d {ICON:X=12,Y=6}{DRAW:X=150,Y=65},
The coordinates given for each part in the parts list specify the origin from which the icon for that part should be drawn. If the icon's dimensions are positive, this is the location of the lower left corner. The coordinates of the inputs and outputs of the part are derived from the drawing instructions for the icon itself.

Commentary and auxiliary doodles can be included using the notation introduced in the ICON drawing section. I suggest that all comments directing the inclusion of such material be given as an appendix to the circuit specification, between the last wire in the wire list and the end keyword marking the very end of the circuit. Such comments should be allowed, on input, mixed at random with the parts and wire lists.

Drawing instructions for wires, however, need to be included in the wire list! As already noted, the coordinates of the start and end of each wire are already known, so we only need to specify intermediate points. Part of the wire list for a circuit might look like the following:

          a to, c.in2;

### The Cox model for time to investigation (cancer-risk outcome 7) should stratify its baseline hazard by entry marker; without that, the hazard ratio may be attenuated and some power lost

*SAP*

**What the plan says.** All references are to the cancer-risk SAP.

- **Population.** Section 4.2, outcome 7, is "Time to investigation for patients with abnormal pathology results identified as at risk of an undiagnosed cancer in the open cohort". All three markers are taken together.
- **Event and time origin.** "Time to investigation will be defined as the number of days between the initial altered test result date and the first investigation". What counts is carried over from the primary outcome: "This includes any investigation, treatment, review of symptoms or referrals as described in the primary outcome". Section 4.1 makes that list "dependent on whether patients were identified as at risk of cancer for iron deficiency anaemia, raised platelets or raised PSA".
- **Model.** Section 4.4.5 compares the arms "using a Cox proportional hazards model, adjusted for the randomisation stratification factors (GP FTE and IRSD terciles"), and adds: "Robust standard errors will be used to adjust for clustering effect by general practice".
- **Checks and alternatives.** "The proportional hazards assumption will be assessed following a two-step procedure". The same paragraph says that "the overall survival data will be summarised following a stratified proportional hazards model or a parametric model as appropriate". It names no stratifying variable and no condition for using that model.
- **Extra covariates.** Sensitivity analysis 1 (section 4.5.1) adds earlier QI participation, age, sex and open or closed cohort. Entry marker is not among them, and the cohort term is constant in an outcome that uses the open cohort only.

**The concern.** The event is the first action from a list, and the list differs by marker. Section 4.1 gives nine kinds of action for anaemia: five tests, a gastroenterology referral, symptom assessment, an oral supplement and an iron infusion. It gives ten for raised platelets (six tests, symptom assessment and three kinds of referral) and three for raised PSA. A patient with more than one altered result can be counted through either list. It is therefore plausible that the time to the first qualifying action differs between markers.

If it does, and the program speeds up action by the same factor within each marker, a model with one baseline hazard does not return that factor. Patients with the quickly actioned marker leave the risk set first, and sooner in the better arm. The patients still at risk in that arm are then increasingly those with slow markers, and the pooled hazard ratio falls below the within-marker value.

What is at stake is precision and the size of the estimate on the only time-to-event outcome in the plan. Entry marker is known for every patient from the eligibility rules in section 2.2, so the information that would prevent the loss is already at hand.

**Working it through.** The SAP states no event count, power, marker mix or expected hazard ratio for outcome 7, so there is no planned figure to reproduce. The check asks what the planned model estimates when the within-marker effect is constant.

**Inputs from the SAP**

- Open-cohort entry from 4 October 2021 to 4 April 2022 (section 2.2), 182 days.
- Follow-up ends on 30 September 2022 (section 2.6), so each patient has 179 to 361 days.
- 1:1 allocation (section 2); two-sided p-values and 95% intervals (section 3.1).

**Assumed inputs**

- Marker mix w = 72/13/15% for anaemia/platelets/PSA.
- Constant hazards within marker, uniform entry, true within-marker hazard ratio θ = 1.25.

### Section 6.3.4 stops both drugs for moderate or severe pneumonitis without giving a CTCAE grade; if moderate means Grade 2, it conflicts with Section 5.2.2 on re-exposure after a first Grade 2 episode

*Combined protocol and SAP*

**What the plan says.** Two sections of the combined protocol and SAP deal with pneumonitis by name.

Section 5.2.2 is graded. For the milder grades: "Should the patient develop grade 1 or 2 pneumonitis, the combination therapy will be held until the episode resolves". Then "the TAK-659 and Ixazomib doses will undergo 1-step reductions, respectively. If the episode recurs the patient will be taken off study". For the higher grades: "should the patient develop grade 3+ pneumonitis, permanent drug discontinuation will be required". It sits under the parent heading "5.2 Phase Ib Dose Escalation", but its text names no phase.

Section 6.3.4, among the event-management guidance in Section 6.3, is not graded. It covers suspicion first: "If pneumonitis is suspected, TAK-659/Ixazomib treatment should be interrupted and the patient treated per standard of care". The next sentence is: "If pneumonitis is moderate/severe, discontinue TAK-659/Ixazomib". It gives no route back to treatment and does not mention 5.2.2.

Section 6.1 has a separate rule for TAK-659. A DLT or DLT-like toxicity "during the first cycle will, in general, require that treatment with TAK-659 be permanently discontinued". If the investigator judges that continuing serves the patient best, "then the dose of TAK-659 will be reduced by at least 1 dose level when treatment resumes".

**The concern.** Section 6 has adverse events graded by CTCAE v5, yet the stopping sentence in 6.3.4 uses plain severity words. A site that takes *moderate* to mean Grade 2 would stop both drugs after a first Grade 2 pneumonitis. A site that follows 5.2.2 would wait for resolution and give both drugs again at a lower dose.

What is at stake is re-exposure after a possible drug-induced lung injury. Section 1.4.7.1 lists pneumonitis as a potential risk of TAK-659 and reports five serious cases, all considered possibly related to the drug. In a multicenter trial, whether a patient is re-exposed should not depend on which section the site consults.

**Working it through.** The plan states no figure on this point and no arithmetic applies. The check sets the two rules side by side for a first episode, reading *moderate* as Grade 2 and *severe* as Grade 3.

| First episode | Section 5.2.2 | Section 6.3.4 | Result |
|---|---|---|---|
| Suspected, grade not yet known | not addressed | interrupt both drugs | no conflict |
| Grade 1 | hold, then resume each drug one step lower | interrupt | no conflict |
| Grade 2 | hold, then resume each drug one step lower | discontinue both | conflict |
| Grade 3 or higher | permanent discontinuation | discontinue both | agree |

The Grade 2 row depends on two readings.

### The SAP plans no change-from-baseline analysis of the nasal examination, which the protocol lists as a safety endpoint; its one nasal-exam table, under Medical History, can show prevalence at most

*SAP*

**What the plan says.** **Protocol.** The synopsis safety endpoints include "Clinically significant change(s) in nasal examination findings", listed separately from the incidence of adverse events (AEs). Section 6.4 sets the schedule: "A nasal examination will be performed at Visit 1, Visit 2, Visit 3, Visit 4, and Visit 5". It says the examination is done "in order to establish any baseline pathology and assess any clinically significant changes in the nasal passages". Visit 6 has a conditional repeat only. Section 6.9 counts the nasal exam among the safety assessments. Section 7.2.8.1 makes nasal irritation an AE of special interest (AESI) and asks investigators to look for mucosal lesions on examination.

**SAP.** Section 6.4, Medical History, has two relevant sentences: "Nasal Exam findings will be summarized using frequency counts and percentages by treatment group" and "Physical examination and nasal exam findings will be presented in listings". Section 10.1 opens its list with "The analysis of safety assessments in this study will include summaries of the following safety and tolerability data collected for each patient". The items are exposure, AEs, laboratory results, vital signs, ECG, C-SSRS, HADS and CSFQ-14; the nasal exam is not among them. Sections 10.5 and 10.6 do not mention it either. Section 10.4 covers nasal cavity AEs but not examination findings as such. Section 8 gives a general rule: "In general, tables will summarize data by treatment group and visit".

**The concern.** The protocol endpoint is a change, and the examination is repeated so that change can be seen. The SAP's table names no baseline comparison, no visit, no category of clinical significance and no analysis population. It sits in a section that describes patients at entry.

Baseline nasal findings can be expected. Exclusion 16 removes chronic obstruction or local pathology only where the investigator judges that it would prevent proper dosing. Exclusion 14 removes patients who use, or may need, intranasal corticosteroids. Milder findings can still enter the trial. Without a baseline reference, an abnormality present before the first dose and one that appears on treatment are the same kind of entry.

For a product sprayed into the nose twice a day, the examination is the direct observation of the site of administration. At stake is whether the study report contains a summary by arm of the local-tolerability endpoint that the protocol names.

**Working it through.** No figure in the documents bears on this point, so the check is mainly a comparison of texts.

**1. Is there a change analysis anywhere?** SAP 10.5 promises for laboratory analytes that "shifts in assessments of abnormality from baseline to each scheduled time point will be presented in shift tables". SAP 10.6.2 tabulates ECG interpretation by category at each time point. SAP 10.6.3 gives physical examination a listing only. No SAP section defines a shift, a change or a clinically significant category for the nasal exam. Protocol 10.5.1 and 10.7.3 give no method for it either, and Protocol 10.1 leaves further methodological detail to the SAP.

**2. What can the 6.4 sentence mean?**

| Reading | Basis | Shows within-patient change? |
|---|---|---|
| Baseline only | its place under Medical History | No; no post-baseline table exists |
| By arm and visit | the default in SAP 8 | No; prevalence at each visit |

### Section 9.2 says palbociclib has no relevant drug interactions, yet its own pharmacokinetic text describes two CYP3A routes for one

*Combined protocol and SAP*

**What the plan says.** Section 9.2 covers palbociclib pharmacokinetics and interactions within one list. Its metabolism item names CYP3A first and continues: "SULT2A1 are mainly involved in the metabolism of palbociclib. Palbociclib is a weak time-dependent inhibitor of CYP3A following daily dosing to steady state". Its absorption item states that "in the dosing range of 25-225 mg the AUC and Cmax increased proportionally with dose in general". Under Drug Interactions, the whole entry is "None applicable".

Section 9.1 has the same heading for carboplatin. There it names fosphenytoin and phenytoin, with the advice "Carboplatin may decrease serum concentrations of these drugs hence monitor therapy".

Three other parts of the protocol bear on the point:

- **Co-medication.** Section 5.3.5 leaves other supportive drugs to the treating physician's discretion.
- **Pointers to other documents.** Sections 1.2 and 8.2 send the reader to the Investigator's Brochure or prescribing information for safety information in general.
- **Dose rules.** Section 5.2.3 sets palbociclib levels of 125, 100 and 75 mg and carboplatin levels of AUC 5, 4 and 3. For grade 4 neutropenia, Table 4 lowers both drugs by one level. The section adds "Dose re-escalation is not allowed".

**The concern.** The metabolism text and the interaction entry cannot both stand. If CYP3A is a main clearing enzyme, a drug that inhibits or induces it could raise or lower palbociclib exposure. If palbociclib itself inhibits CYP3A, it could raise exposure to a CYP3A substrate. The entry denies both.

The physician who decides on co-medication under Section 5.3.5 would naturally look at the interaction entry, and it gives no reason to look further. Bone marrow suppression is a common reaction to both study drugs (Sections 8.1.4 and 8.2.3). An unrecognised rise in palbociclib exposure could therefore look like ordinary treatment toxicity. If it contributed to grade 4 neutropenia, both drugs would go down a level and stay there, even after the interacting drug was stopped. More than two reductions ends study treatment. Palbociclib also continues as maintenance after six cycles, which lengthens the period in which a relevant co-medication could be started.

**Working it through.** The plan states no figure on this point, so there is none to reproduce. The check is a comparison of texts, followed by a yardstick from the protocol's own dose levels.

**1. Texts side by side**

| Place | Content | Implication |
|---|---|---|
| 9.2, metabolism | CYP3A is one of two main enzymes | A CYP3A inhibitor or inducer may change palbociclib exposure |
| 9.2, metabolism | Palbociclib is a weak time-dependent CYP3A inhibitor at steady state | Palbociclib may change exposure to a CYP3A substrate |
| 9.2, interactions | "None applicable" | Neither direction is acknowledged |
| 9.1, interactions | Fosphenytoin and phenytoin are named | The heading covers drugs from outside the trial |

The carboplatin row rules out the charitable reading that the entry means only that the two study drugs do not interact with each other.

b.out to c.in1;
          c.out to d;
We can rewrite part of this as follows to add intermediate coordinate points:
          b.out to
In general, both X and Y coordinates for each point need not be specified because most wires are horizontal or vertical. Only when diagonal wires such as the above are drawn should both coordinates be given.

Where only one coordinate is given, the other coordinate should default to the previous coordinate along the same wire, starting with the coordinates for the origin of the wire (either an input pin to the circuit or the output of some subcircuit).

For wires with multiple destinations, what we must specify is a tree, with branching points given along the way:

          a to
The above text suggests a horizontal line from a to a branching point at X=60, and then vertical lines to Y=40 and Y=20, from which lines are drawn, respectively, to and c.in2.

The above description makes good sense only if the Y coordinate of a is somewhere between 20 and 40, but it is up to the graphics editor to enforce such constraints. A good graphics editor will also forbid two wires to be drawn coincidentally, but will require, instead, that wires either intersect sharply or avoid each other by some reasonable margin.

Dots (branch points) are pushed on a stack as they are accumulated, and the comment {POP} indicates that the top dot is to be popped from the stack. In all cases, when a wire is specified, it is drawn from the top dot on the stack to the endpoint given. If there are no dots on the stack, only one endpoint may be given!